Oil Rallies Again, Settles Above $71


Despite a dip during intra-day trading, oil rallied to close above $71 on the New York Mercantile Exchange Wednesday, buoyed by a report from the EIA stating that US inventories were down for the third week in a row.

Crude oil for July delivery settled at $71.03 today on the NYMEX, up 56 cents from yesterday's close. Crude for August delivery settled at $71.70. London's Brent crude was up 61 cents at $70.85 on the ICE Futures.

The EIA today reported that US inventories were down 3.9 million for the week of June 12, which is a 1.1% drop.

The dollar fell against other currencies today, as well. Investments increase in crude when the dollar weakens because oil is traded in the US currency.

"When you take the oil market by itself, the market has doubled this year," explained Tradition Energy trader and analyst Gene McGillian. "Now that we've crossed into $70, the rally in oil prices, and gasoline prices got above $2.10, might be a bit over extended. And then a lot of the reasons that have driven the market higher in the last six weeks basically revolve around the idea that the economy is going to pick up and that the demand for energy is going to go along with it."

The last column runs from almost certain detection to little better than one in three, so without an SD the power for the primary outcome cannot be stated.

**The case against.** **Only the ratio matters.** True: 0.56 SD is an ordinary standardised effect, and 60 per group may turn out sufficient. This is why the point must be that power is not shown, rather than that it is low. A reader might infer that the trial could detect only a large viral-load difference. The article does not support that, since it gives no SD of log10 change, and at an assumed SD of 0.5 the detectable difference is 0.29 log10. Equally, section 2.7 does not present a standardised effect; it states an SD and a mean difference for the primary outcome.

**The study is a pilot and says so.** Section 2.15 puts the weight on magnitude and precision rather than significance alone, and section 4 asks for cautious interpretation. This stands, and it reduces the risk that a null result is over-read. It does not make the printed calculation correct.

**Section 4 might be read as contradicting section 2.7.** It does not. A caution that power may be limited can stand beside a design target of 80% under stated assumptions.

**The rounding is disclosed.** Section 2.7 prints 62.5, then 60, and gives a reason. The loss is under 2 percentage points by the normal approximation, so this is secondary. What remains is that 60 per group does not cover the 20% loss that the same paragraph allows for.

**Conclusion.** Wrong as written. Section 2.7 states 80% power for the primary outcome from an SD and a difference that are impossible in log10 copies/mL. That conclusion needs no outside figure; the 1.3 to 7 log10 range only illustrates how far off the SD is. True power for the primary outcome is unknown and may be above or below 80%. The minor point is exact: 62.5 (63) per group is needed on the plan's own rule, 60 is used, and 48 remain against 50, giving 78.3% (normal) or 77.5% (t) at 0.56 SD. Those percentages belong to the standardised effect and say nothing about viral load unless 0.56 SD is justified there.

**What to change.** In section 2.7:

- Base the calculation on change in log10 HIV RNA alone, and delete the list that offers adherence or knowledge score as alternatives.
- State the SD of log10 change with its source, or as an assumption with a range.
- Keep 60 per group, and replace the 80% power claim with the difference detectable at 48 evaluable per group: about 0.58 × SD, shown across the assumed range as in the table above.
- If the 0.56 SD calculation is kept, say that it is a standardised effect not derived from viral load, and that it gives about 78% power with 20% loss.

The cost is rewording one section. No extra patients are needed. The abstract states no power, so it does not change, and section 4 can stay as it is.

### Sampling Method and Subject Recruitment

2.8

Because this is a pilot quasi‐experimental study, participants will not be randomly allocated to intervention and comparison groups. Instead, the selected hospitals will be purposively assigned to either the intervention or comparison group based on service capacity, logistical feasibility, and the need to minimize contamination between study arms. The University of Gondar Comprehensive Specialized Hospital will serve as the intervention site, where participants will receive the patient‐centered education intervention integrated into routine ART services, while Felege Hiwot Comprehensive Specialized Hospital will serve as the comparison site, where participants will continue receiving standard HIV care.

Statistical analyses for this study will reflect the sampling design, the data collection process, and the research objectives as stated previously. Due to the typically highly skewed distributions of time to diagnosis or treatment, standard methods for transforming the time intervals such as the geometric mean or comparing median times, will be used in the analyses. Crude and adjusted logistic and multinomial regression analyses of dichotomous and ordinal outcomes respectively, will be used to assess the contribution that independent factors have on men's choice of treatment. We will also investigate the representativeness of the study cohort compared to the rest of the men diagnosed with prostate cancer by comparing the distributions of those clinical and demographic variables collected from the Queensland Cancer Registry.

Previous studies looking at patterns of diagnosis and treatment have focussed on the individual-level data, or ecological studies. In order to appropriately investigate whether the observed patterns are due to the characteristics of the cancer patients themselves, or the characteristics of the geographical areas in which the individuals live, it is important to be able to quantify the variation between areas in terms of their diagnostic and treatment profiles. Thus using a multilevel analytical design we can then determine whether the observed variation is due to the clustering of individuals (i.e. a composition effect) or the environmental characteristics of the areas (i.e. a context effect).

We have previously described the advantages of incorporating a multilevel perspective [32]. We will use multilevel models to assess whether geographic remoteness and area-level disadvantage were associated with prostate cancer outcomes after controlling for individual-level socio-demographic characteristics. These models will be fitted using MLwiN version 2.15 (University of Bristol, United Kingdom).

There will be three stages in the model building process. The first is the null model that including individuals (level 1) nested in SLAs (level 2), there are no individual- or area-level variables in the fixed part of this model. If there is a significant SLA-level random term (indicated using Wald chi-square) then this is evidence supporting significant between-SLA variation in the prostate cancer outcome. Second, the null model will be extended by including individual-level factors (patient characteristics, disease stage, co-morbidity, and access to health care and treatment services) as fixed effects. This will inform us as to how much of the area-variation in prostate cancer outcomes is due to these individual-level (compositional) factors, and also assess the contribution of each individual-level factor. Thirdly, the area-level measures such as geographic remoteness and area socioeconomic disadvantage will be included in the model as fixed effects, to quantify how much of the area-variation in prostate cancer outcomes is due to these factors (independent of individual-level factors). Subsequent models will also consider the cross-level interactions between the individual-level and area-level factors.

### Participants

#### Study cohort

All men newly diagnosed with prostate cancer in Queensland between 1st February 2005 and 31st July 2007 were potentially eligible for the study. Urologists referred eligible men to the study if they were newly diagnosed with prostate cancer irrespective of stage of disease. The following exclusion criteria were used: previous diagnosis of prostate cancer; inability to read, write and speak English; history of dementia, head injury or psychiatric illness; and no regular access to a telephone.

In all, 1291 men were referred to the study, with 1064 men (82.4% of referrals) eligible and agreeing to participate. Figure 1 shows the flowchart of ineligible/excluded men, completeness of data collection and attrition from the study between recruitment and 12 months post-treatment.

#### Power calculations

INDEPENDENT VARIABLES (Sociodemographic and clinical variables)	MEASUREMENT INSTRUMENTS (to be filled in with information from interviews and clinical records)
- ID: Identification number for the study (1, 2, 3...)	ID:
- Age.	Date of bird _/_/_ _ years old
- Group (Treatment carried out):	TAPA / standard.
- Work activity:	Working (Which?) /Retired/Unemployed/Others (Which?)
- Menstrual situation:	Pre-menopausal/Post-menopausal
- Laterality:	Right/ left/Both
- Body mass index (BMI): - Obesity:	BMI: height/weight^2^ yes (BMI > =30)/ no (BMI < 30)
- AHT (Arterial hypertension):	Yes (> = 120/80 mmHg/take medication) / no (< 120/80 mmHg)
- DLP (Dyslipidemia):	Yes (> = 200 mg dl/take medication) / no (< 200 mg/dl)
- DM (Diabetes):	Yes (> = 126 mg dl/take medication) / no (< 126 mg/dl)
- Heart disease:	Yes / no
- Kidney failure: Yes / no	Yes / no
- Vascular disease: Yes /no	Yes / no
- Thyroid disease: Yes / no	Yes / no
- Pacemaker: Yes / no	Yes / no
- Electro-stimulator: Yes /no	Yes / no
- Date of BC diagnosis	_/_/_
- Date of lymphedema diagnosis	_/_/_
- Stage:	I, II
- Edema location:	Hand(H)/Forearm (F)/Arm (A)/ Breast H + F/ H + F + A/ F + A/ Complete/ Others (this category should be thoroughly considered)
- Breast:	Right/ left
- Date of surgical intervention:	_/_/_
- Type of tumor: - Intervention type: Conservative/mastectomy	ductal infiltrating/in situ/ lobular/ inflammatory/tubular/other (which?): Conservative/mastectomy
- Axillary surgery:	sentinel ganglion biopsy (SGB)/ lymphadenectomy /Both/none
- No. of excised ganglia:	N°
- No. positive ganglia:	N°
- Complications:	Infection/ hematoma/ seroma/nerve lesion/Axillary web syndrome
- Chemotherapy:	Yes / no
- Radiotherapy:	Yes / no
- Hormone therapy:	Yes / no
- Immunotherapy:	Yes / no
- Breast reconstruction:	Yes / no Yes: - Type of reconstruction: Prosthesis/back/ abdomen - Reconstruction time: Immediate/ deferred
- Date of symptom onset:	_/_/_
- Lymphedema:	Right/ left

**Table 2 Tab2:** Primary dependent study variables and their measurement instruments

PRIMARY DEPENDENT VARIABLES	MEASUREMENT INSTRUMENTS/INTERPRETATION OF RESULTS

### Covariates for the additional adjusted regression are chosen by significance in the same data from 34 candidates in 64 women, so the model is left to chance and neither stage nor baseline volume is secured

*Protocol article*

Despite the recent drop in oil prices this week, McGillian continues to forecast an increase to $75, but that the rise will be a little more hard-won.

"All the factors that would preclude $75 are going to be a lot more important than they were at $50," he said.

Natural gas also saw gains today on the NYMEX, closing at $4.253 for July delivery, up 12.4 cents from Tuesday's close.

"The fundamental picture in natural gas is probably the weakest of all the energy markets, and yet the market continues to try to push above $4," McGillian said. "Today is a good example: Here we are closing at month highs, and the market looks like it has further moves on the upside to go."

The analyst predicted that the market may see some circular trading, mirroring last month's activities.

"The only thing is, there really isn't anything fundamentally that can support higher gas prices," McGillian added. "I think that that's why last month's circular trade from $3.50 to $4.50 back to $3.50, the market might be in store for another scenario like that."